As much as I enjoy Boogiepop in general, it’s a title that always leaves me feeling a little unnerved and one that makes me feel like I don’t quite get it. There’s a hook to it that just never clicked for me as it moves about its particular type of horror – a genre I’m very familiar with but not the biggest fan of. What this series does is operated in various arcs, which when broadcast ended with some of them bundled together so that the eighteen episodes still fit within a singular season. And I do recommend checking our reviews for them for a more in-depth look at each particular arc as we’re just going for an overview of the series here. The arc nature of it is definitely welcome and it doesn’t try to cram the stories from the book into preset lengths. The opening arc is three episodes but the second is six. That was followed up by a four-part arc that aired as a single “movie-like” event. It then rounds things out with a five-episode arc to bring it to a close.

The opening arc really does set the tone well as it establishes our core character and the situations being faced. Touka Miyashita isn’t who she was anymore as she’s essentially something else that has inserted herself into the world to deal with the things that shouldn’t exist in reality. Here, it’s a man-eating monster in a school and her taking on this role has her also being a girlfriend to Seiji Takeda. That’s something that didn’t exist until she inserted in and will disappear once her job is over but she takes advantage of the time where it does exist to have a slight kind of encounter with him, a taste of normalcy. Seiji’s aware of all of this because she reveals herself and describes the condition of a kind of split personality thing but it’s a little more complicated than that. But it makes for an enjoyable arc as we understand how Touka operates under these conditions as well as seeing her as her true self, Boogiepop, handling the dangers that walk the school. With her particular outfit and very blank slate kind of personality, there’s a distance that comes from her but it also plays well as we see the more human moments slipping out here and there thanks to her connections with other people.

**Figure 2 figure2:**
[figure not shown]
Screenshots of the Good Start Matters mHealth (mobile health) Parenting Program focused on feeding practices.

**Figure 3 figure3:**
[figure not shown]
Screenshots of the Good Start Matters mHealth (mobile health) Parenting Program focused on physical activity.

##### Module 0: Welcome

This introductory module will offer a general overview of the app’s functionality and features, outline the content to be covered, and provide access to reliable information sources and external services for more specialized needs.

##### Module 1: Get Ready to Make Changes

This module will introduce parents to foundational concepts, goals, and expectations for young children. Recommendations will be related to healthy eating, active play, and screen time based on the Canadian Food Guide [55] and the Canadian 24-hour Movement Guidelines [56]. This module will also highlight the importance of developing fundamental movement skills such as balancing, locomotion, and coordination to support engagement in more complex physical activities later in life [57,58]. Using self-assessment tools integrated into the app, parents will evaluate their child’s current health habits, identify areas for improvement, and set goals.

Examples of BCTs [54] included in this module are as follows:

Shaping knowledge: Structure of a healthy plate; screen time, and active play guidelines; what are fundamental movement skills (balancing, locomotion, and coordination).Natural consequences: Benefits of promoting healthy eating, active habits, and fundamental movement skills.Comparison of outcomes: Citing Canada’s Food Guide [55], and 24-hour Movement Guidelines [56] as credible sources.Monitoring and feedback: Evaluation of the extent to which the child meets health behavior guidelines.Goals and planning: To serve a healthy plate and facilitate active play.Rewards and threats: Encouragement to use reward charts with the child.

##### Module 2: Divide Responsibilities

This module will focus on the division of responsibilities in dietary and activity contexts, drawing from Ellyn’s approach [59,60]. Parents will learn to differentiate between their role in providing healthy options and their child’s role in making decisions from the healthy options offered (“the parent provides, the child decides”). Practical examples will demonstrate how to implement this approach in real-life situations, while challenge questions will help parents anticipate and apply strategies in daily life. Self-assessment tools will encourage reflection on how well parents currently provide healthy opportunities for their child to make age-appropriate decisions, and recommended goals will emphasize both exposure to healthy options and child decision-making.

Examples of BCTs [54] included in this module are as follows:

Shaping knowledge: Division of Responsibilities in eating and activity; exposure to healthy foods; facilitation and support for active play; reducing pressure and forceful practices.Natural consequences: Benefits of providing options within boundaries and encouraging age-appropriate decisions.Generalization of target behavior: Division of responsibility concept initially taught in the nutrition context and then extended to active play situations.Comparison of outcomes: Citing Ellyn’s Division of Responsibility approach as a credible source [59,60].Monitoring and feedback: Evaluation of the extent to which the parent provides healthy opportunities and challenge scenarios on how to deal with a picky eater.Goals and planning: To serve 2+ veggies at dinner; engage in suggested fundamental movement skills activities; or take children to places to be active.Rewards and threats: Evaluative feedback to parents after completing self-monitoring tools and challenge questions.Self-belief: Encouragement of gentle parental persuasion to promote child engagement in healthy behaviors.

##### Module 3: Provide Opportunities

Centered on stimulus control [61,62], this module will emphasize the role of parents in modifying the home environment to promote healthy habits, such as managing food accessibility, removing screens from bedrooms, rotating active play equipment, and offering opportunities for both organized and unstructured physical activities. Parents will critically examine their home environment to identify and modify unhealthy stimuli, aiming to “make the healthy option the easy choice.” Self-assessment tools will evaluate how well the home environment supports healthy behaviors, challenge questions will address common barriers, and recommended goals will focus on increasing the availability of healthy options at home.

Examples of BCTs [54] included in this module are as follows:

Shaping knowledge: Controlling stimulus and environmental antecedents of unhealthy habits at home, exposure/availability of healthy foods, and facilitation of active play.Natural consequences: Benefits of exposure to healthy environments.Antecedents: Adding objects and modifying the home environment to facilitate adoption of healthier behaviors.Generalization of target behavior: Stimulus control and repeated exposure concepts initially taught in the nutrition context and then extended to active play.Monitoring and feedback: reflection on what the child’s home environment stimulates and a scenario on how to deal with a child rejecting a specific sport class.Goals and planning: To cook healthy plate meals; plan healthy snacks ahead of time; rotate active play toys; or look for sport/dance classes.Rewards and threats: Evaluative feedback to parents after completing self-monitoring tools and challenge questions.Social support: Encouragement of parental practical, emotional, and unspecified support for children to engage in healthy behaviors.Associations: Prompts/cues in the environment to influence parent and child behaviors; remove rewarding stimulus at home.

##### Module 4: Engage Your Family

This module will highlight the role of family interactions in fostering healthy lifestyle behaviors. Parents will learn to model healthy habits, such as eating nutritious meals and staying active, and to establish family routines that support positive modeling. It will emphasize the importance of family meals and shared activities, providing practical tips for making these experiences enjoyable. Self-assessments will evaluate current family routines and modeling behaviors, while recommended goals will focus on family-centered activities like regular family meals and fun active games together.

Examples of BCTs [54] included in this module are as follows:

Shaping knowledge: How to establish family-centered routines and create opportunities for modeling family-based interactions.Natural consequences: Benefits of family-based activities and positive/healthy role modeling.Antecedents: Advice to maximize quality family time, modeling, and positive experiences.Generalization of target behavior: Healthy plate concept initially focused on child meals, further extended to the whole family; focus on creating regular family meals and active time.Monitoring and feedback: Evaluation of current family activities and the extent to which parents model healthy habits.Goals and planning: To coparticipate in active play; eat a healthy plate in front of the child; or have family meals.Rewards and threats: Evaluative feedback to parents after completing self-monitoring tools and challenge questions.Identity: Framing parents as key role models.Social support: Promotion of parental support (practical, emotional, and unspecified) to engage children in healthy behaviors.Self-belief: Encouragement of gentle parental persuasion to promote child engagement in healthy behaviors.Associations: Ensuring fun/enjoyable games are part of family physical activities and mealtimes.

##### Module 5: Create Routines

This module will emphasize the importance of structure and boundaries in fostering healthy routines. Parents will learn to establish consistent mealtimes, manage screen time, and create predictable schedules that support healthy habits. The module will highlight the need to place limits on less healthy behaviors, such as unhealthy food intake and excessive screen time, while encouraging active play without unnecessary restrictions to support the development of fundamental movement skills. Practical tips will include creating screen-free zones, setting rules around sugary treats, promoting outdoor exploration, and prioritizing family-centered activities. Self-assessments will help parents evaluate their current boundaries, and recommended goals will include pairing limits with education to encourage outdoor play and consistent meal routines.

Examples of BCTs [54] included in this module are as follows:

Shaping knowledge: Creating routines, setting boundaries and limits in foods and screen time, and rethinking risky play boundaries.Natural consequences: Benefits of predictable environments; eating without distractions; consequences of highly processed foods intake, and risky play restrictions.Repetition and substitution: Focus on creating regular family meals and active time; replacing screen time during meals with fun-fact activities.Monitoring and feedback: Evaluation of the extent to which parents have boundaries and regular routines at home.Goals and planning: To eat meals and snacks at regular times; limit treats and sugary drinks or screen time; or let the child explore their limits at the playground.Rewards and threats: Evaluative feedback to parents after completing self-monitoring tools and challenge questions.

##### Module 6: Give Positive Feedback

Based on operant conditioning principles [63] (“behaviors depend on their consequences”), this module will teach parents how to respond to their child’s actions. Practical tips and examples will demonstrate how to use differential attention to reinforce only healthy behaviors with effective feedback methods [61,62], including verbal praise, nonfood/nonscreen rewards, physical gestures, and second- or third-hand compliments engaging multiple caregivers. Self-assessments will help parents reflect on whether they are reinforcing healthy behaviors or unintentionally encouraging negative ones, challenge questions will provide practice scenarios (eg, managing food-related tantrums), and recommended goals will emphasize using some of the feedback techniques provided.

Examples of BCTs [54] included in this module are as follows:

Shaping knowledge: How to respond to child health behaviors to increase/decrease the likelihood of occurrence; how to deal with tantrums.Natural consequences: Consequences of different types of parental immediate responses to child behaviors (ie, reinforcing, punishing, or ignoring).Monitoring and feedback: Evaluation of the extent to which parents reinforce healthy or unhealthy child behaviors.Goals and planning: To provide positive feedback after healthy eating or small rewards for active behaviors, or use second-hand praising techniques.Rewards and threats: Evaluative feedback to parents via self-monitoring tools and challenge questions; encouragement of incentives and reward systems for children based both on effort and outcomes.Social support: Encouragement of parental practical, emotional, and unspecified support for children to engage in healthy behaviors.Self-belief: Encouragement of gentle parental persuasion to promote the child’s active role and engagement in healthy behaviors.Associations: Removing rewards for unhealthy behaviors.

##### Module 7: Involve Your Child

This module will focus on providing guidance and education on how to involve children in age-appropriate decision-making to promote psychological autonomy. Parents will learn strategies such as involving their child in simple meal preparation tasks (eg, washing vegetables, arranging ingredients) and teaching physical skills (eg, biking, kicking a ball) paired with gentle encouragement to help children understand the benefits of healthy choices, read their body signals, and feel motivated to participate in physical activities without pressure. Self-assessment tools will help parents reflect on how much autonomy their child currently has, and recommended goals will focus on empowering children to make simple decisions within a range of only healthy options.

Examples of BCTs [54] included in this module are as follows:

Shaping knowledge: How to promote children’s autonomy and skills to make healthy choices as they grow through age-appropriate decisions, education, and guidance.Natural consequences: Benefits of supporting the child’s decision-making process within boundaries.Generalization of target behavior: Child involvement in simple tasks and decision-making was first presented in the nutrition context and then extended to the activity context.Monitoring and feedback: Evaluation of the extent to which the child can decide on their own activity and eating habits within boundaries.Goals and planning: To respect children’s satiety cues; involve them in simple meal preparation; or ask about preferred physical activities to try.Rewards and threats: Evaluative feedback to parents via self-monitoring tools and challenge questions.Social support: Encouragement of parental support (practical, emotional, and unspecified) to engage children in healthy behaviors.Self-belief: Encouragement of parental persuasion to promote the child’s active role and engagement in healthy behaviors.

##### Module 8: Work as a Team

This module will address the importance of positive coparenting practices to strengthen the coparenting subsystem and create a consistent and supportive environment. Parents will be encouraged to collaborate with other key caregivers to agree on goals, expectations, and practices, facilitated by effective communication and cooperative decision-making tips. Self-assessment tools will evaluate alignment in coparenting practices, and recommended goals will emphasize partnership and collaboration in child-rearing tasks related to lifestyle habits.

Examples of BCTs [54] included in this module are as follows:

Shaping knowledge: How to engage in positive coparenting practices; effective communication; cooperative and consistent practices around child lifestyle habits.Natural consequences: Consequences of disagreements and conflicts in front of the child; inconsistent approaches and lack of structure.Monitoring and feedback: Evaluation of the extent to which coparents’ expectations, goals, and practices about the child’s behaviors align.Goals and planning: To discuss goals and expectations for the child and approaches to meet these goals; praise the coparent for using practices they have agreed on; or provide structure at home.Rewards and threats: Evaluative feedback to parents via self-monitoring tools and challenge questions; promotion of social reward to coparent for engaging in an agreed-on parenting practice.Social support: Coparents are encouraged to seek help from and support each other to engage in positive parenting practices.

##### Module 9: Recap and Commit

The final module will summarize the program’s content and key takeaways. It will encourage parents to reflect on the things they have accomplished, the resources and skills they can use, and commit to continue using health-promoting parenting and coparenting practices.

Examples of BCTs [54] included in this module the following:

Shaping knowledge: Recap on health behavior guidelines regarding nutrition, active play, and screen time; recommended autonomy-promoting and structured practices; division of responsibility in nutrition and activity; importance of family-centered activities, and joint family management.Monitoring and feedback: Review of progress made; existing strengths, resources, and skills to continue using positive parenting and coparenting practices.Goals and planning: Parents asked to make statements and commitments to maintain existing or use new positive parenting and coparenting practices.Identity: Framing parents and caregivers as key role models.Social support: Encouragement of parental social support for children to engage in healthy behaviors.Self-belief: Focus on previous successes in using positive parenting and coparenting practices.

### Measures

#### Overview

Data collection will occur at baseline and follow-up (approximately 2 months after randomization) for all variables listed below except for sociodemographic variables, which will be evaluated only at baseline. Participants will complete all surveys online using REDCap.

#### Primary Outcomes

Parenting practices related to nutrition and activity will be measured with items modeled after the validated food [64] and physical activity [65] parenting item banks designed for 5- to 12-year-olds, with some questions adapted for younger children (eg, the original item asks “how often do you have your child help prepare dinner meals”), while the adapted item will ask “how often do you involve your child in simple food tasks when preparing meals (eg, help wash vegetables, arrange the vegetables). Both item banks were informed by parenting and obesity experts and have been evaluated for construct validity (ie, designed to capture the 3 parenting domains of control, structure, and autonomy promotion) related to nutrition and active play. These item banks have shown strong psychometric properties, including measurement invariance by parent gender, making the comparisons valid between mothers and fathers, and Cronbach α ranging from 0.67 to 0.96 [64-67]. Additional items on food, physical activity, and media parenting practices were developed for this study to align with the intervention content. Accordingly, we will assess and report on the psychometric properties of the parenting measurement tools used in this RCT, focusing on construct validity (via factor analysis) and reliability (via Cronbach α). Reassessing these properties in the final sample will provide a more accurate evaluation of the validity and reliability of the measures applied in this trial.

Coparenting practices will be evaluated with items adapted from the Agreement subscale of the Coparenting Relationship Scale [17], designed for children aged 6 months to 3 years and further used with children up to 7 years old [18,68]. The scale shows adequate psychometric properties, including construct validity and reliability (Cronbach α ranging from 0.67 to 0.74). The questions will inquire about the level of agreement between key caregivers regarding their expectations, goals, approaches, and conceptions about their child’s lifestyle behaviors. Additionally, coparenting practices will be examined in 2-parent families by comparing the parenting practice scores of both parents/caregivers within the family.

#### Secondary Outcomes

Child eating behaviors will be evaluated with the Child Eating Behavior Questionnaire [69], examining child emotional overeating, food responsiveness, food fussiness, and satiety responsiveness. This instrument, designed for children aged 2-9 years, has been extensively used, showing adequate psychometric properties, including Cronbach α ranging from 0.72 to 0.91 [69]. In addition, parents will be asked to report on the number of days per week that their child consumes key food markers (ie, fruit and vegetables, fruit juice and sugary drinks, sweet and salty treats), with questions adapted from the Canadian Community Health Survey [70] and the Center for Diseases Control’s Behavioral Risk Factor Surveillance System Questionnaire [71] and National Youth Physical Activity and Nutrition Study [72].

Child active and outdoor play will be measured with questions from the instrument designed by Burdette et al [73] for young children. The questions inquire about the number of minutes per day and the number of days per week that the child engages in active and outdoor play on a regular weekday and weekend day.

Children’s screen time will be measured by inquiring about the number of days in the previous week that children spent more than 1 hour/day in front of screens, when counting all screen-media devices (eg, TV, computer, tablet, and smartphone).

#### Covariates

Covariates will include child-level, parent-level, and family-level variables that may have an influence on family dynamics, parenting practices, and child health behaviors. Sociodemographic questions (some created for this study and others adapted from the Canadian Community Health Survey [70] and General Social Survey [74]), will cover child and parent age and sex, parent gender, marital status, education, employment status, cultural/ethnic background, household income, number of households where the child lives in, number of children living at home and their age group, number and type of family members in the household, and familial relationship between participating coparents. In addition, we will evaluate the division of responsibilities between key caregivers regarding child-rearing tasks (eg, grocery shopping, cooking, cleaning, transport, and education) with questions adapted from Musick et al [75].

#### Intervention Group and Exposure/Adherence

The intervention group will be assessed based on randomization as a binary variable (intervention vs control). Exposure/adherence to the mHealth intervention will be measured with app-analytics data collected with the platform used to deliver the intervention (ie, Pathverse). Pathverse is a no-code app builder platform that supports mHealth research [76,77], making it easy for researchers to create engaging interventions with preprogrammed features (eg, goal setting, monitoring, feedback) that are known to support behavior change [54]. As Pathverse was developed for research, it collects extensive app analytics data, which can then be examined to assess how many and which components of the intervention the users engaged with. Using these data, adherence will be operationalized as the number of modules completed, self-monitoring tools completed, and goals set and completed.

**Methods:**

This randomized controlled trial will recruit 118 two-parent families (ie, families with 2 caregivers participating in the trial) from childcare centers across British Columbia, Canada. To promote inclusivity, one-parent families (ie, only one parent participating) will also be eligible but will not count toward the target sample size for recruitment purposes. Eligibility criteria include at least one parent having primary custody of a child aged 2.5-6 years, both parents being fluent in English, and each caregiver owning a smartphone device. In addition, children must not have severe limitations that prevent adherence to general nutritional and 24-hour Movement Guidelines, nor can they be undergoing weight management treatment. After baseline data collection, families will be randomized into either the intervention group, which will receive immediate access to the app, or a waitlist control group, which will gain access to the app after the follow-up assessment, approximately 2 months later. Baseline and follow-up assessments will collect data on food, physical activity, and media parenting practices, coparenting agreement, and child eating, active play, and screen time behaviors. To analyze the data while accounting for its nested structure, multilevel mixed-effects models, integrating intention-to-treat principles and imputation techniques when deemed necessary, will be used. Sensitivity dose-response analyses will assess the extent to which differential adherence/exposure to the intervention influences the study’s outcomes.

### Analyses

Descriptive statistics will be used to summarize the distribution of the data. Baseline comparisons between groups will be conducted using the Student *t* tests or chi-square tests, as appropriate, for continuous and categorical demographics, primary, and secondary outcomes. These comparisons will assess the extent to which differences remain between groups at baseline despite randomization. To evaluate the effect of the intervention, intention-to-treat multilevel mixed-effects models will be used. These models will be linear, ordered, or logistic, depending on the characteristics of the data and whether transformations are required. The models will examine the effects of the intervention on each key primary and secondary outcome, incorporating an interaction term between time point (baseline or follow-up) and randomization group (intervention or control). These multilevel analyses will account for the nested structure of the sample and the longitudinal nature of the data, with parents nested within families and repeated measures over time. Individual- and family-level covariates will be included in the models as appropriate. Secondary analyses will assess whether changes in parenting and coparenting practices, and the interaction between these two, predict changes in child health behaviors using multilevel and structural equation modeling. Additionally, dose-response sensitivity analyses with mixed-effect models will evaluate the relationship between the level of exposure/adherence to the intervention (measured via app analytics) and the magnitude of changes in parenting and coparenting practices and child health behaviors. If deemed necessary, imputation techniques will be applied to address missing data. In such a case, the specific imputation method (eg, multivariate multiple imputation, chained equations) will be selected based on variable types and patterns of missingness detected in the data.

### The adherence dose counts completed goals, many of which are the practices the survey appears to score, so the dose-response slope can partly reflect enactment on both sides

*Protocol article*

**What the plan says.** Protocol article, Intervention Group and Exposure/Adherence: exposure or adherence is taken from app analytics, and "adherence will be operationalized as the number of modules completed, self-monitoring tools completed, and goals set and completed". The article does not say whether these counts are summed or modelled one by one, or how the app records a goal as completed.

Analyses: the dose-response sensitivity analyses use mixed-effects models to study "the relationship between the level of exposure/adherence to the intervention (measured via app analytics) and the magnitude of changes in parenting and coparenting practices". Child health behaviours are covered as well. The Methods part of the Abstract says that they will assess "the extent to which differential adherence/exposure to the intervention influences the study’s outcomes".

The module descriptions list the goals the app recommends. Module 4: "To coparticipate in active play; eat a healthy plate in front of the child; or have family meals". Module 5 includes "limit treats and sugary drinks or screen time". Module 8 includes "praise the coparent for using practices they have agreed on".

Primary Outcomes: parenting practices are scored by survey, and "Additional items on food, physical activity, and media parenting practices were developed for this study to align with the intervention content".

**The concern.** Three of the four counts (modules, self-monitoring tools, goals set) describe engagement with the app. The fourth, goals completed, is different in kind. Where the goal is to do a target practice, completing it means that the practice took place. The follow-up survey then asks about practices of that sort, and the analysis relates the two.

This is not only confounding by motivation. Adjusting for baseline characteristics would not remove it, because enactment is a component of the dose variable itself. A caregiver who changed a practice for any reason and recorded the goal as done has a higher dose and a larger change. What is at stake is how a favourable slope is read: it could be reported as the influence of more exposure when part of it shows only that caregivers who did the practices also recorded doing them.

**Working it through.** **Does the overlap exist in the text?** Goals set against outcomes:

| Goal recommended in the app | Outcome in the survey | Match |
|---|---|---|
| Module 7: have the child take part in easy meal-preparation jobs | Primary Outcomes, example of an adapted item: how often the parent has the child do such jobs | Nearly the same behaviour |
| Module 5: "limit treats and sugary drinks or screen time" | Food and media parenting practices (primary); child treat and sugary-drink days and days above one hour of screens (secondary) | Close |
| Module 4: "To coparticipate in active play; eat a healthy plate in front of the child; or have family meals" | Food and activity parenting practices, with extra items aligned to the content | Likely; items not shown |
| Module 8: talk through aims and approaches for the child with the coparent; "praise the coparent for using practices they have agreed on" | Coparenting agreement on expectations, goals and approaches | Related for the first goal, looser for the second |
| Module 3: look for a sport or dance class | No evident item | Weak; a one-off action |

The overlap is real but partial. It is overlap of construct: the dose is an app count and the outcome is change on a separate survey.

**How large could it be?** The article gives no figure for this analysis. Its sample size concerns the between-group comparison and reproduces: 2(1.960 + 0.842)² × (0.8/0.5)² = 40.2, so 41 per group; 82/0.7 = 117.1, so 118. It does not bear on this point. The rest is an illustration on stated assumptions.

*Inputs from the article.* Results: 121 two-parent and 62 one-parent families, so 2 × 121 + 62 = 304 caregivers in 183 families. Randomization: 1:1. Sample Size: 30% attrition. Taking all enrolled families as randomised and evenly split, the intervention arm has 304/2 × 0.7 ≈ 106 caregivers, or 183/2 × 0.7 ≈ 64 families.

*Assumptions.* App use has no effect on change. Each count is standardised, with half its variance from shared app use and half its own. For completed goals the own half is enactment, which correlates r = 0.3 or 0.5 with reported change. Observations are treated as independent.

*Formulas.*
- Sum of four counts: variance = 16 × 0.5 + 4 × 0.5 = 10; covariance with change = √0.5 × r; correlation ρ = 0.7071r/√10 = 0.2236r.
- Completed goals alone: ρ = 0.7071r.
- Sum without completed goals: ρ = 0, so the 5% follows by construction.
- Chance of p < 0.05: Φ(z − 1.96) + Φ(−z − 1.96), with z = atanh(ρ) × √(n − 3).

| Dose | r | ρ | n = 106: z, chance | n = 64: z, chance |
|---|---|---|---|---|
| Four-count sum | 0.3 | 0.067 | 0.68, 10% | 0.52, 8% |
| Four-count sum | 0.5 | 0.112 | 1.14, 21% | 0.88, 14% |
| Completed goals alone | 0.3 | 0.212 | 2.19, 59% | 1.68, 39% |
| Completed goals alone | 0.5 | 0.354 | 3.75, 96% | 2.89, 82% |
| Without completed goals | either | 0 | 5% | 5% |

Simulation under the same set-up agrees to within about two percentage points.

Boogiepop’s handling of the things that shouldn’t exist in the world has her moving through the arcs well. Each one blends in an expanding cast of characters and shows how she befriends them in her own particular way and searches for the information she needs to understand her prey. It’s all cold and calculated, even as each new person she deals with touches upon her with their humanity and changes her just a little, but that cold approach is what’s a draw for the most part. We know she’s changing bit by bit but she’s still largely what she is, a unique thing unto herself. Whether it’s dealing with the manticore, and Imaginator, or something else. Hell, we even get one episode starting a new arc that takes place on a new world when Echoes first encountered Boogiepop and ended up where they are now. The whole concept of Echoes is interesting with its power and abilities and how it manages to interact with people . But these are small moments revealed incrementally and in a teasing fashion so that the how of the mystery of the arc can be sussed out slowly and teasingly as it progresses. There are no quick and up front answers with this. It’s layered mysteries to be explored within the realm of the strange.

In Summary:
In a way, I don’t think Boogiepop and Others is quite as “out there”as Boogiepop Phantom is.That show leaned harder into the darker and murkier material whereas this one takes place in brightly lit areas a lot more often and involves a greater range of story points involving people for our lead to deal with. It’s not quite as grim and dark but it still has all the right undercurrents of tension and unease to drive the narrative properly. The arc-based nature of it allows each story to really feel more defined and clear while also highlighting the bigger elements that blend across them all for Boogiepop. The show was a creative one in how it got eighteen episodes out in a single season and just to work with such an old property in a new way once again. Funimation’s release may be a bit basic in that it only has the standard extras, but we get a lot of content here overall and a good dub with it as well. Fans of the show will be pleased to have it in a tight little package like this.

Japanese Dolby TrueHD 2.0 Language, English Dolby TrueHD 5.1 Language, English Subtitles, Clean Opening, Clean Closing

Content Grade: B+
Audio Grade: B+
Video Grade: B+
Packaging Grade: B+
Menu Grade: B
Extras Grade: B+

Released By: Funimation
Release Date: January 28th, 2020
MSRP: $64.98
Running Time: 300 Minutes
Video Encoding: 1080p AVC
Aspect Ratio: 1.78:1 Widescreen

Review Equipment:
Sony KDL70R550A 70″ LED 1080P HDTV, Sony PlayStation3 Blu-ray player via HDMI set to 1080p, Onkyo TX-SR605 Receiver and Panasonic SB-TP20S Multi-Channel Speaker System With 100-Watt Subwoofer.